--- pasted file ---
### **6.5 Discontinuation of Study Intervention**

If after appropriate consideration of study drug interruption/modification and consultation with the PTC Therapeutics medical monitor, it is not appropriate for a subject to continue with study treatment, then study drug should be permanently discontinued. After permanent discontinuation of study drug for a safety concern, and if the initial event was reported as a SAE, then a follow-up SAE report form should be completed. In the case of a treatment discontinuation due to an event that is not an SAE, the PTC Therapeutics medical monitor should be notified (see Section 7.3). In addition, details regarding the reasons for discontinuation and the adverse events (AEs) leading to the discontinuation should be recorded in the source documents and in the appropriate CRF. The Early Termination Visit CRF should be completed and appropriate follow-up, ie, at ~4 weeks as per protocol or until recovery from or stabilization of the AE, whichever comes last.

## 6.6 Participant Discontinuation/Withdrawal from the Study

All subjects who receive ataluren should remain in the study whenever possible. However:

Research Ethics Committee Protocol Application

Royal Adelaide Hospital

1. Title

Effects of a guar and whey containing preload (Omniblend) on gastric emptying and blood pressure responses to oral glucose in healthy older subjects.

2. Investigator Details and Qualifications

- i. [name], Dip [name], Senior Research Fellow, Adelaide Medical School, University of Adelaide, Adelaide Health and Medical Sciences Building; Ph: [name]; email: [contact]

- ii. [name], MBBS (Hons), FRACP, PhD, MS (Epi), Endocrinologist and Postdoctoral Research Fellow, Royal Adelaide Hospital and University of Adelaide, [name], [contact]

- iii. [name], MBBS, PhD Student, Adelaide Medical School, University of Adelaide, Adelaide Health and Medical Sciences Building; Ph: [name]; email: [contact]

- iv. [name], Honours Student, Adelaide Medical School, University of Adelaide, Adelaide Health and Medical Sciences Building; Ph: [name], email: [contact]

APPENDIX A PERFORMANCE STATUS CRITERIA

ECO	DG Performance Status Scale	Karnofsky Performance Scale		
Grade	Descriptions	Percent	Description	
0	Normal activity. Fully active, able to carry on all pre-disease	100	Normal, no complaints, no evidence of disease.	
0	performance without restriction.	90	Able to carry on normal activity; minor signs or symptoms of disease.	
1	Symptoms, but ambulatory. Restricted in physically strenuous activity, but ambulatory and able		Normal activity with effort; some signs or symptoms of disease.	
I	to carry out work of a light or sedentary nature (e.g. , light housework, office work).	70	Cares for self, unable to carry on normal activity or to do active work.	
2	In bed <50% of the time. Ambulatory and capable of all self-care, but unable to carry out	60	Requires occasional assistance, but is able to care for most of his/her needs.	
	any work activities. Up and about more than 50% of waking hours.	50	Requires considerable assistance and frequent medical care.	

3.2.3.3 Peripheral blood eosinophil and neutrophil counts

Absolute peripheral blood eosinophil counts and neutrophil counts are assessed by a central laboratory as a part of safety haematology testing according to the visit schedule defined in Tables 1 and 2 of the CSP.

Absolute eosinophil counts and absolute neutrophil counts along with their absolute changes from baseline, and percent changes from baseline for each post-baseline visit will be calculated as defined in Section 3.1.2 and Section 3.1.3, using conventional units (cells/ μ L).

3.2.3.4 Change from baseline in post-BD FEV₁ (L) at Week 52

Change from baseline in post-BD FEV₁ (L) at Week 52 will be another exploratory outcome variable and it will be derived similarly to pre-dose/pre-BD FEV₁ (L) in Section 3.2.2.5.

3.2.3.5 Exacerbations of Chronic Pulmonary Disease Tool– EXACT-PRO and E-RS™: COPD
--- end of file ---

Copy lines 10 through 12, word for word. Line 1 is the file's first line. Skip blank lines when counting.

- i. [name], Dip [name], Senior Research Fellow, Adelaide Medical School, University of Adelaide, Adelaide Health and Medical Sciences Building; Ph: [name]; email: [contact]

- ii. [name], MBBS (Hons), FRACP, PhD, MS (Epi), Endocrinologist and Postdoctoral Research Fellow, Royal Adelaide Hospital and University of Adelaide, [name], [contact]

- iii. [name], MBBS, PhD Student, Adelaide Medical School, University of Adelaide, Adelaide Health and Medical Sciences Building; Ph: [name]; email: [contact]